For this upfront season, over-the-top (OTT) advertising is at the top of the “transformation” agenda for the TV industry. In fact, Connected TV (CTV) and OTT advertising are expanding at the fastest rate of any major medium.
According to Magna’s latest forecast, it will reach $4 billion this year and $5 billion next year. Even with this rapid growth, OTT ad spending is still catching up with consumption — it’s just 3 percent of TV ad budgets.
To win over advertisers, we’re witnessing a battle brewing at the agency level — people are vying for marketers to shift budgets to CTV and OTT. Many traditional TV buyers have renamed themselves as “video investment” teams, and digital buyers are emphasizing their audience targeting, measurement and attribution prowess to stake the vast, growing CTV opportunities.
As the competition rages on between the media giants and distribution platforms to grow their direct-to-consumer streaming offerings, the OTT ecosystem is becoming more complex and fragmented. This makes the buying experience even more confusing for advertisers. Compounding the market confusion is the rise of new entrants that claim to do the same thing but are executing differently. Advertisers need a checklist to truly understand what they are getting.
Amid the disruption, here’s what marketers should be zeroing in on to overcome underlying challenges and bolster CTV’s position in building a scalable media plan:
1. New Innovations In OTT Addressability
The scale that is now emerging in CTV is enabling marketers to drive addressability — the ability to serve different ads to different people during the same programming — and to precisely target their audience across many interest categories. In evaluating the targeting capabilities of OTT providers, it’s important to ask where the data is coming from and assess the accuracy of the viewer profile.
There are new innovations that allow marketers to leverage machine learning technologies with decision-making capabilities to connect third-party data sets with CTV device graphs for precision targeting. For example, with a CTV device graph, a marketer will have a better match rate when they take quality third-party data and identify the households to reach those audiences.
2. Measuring The Impact Of Traditional TV And OTT
Traditional TV and OTT combined is proving to be a powerful 1-2 punch. Today, we’re able to enhance addressability with Automatic Content Recognition (ACR), a technology used to automatically detect and index content that is playing on television in real time. Data companies like Alphonso, a company we have partnered with, are collecting ACR data and leveraging artificial intelligence (AI) to generate granular information for closed-loop campaign attribution. This means that advertisers are able to measure how their ad campaigns connect to online and offline business results, such as website and in-store visits, as well as conversions.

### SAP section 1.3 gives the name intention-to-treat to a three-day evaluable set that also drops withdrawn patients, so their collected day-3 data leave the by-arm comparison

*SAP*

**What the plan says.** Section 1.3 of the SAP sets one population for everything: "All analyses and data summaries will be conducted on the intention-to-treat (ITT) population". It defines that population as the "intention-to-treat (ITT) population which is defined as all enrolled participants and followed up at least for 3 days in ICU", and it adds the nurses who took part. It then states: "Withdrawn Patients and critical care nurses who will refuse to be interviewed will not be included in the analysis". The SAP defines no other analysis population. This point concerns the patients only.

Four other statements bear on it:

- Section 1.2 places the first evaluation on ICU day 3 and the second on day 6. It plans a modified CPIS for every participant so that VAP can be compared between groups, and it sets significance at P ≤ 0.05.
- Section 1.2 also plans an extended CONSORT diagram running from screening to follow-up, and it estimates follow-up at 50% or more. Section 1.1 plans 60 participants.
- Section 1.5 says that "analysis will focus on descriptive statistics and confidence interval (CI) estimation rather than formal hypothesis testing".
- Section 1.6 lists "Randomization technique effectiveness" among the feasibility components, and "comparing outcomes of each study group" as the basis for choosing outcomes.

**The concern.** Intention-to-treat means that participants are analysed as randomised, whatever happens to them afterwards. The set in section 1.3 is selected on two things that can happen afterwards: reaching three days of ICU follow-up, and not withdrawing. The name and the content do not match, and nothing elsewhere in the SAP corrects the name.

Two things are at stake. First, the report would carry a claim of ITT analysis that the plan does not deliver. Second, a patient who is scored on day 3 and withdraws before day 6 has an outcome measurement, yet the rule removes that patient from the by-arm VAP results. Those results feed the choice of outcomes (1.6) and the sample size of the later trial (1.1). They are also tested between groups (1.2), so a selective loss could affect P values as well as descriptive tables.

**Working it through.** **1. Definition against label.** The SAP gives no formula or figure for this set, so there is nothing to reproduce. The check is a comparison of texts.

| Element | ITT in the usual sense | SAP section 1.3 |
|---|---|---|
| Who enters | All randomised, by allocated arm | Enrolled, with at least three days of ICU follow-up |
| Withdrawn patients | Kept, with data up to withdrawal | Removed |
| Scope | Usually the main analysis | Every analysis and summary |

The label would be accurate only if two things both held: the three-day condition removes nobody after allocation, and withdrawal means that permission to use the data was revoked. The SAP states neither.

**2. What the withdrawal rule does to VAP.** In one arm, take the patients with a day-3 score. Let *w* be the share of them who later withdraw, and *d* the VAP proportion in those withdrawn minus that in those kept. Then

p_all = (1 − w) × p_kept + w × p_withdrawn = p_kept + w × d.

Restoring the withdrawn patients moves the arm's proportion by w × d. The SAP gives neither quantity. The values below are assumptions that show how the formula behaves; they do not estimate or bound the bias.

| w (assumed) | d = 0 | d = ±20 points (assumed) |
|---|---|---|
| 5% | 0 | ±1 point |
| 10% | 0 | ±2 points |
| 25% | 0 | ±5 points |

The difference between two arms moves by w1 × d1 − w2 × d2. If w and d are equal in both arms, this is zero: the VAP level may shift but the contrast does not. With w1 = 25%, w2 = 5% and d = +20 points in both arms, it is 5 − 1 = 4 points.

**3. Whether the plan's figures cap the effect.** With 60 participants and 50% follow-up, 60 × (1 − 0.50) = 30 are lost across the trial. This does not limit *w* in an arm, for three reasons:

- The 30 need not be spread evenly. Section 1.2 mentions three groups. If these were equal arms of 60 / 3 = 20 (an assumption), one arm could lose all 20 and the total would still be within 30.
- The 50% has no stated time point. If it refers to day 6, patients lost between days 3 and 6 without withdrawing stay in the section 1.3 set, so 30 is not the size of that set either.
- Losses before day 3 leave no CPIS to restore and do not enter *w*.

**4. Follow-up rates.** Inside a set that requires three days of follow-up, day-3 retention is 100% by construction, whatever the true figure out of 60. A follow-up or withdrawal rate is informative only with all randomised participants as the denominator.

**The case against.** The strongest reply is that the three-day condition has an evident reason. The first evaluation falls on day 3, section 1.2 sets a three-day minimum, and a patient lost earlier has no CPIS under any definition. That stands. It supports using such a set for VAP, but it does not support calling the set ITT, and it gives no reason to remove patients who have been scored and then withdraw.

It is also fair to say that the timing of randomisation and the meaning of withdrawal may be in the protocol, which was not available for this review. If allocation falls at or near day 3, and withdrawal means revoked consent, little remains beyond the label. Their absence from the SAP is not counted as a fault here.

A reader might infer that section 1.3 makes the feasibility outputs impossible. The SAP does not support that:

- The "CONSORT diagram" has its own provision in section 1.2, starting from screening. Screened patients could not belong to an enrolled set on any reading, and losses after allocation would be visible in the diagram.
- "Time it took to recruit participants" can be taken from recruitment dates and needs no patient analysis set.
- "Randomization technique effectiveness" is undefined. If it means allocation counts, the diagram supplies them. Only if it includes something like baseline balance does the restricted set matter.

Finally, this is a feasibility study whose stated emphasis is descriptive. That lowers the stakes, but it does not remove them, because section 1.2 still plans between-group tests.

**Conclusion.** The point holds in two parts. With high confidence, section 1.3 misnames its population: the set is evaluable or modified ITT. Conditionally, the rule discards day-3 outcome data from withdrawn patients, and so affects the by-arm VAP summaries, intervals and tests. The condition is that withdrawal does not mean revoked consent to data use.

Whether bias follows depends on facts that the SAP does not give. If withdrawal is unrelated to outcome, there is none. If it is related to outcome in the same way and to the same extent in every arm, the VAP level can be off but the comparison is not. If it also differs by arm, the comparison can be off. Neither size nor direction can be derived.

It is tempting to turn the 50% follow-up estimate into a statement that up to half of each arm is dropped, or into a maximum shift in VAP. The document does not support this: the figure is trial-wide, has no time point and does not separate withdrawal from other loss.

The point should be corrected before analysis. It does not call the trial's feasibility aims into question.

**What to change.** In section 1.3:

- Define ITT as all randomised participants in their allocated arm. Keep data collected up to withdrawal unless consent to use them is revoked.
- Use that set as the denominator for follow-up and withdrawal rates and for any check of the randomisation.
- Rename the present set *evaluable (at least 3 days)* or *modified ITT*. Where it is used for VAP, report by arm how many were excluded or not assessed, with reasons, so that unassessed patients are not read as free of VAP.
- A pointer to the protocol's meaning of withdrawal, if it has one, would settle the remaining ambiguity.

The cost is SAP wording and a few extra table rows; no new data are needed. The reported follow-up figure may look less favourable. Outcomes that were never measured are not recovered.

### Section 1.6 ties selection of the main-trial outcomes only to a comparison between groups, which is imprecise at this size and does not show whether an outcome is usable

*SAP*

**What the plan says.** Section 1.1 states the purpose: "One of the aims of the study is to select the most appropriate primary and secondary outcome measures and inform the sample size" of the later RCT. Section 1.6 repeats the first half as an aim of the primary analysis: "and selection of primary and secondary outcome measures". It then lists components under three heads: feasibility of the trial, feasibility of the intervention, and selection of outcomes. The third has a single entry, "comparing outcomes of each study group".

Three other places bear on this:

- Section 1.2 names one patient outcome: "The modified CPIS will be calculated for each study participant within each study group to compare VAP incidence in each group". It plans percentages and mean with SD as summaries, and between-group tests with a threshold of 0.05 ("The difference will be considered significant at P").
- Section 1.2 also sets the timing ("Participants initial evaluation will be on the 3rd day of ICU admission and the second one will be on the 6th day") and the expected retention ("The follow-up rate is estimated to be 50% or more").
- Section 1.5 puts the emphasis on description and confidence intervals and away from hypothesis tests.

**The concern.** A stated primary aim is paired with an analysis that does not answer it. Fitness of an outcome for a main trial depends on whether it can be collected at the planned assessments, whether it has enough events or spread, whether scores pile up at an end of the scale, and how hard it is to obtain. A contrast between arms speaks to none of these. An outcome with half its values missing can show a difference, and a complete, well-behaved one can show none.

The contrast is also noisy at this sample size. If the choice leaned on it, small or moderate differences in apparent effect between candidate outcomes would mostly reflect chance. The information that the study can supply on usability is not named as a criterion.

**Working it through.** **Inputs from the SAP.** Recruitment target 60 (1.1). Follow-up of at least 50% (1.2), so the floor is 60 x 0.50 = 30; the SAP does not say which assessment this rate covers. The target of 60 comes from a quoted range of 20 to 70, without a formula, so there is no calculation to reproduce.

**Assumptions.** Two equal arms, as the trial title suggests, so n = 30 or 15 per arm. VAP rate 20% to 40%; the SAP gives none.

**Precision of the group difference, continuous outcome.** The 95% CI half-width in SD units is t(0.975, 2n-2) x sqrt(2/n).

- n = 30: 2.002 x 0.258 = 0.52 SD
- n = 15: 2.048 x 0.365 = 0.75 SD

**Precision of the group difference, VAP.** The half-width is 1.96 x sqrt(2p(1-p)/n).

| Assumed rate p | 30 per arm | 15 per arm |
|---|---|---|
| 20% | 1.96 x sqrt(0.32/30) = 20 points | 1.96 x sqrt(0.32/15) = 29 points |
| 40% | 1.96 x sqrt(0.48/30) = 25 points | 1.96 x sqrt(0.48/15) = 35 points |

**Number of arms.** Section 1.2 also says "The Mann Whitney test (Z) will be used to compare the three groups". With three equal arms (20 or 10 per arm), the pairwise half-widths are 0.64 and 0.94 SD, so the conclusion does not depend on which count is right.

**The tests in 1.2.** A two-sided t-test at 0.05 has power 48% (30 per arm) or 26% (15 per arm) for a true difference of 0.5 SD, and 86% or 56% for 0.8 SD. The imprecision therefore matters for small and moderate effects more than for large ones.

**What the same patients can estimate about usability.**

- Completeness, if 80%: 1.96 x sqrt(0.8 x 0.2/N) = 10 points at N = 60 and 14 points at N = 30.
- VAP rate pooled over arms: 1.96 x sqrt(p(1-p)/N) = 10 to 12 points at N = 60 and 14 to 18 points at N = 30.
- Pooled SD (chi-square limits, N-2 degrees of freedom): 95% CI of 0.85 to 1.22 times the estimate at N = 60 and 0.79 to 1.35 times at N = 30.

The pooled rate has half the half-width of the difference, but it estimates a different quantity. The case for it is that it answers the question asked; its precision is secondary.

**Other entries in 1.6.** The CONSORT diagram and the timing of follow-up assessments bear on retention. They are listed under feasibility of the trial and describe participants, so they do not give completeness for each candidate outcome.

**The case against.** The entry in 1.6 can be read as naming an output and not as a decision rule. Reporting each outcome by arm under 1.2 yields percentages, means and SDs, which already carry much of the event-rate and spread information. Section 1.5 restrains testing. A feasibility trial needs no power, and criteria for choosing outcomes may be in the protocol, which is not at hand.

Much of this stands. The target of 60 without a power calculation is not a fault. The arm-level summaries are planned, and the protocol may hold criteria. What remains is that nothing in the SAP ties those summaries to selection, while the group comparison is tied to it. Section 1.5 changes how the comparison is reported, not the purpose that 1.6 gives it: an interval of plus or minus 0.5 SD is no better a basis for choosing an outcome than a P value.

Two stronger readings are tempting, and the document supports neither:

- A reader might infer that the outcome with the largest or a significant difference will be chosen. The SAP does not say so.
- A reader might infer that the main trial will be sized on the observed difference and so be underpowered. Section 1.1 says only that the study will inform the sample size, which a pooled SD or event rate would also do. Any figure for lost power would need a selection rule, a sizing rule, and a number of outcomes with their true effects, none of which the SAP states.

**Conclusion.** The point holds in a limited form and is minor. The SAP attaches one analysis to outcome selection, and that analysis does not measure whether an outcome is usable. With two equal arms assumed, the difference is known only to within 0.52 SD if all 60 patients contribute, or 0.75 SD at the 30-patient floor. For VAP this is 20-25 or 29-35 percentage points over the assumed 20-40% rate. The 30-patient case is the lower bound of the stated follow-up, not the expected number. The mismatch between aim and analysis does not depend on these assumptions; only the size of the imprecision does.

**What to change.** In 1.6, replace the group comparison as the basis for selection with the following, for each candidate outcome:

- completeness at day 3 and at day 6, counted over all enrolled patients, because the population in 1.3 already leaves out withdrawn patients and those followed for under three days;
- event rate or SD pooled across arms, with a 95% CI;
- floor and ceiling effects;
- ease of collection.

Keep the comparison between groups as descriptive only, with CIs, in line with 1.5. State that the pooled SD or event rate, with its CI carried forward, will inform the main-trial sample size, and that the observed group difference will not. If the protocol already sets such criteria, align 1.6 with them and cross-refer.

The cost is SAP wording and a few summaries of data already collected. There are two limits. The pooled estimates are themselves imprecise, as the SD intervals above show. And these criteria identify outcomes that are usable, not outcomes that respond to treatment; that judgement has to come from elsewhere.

Taking a data-driven and results-oriented approach to combining traditional TV and OTT campaigns can drive increased business outcomes for advertisers by extending both reach and engagement.
3. The CTV Co-Viewing Value
CTV impressions are sold on a one-to-one ratio (one impression for one viewer). But, according to the IAB, 93 percent of the time, there are multiple viewers in the room when viewers are watching content on CTV devices. So, if a given CTV campaign delivered 100,000 impressions, the likelihood is that it’s much higher when one considers the co-viewing value of multiple viewers watching the same screen. CTV co-viewing is an important buying consideration because the additional audience brings significant added value for advertisers.
4. Walled Garden Limitations
Scale is still a top concern for marketers that are looking to aggregate audience reach in their CTV media plan. When considering a single platform (walled garden), there’s a limitation in the ability to reach massive audiences beyond the platform’s own subscriber base.
Frequency is another issue: When a marketer places a buy with one platform, they are not able to see outside of those walls. And if they place buys with multiple providers that aren’t talking to each other, multiple ad spots will likely run with high frequency, which makes for a poor consumer ad experience.
When it comes to measurement, digital buyers are familiar with working across walled gardens and having to stitch disparate data together. The same issue translates to OTT measurement when dealing with walled gardens. In our fragmented OTT landscape, measurement providers are dealing with data from smart TVs, hardware, software, and providers like Nielsen and comScore, to name a few. As more dollars flow to OTT, standardization must be an instrumental part of the measurement equation to drive the industry forward.
5. Open Exchange Risks
Open exchange platforms present tremendous risks in dealing with unknown sources of content and with blind bidding, which comes with fraud and a lack of transparency. According to MadHive, 18 percent of OTT video ad requests are fraudulent based on its analysis of examining approximately 1 billion requests that flowed through its platform. Working with directly sourced inventory in premium content that runs on trusted network brands is the best safeguard to ensure brand safety.
The Future of Streaming TV Advertising
As OTT viewers have surpassed traditional TV viewers, OTT now offers the same big-screen experience in a premium, brand-safe environment at scale for advertisers. As savvy marketers rethink their approach to planning, buying and measuring advertising, the winners will be those that can aggregate video scale across many platforms to reach viewers anywhere they choose to consume content.
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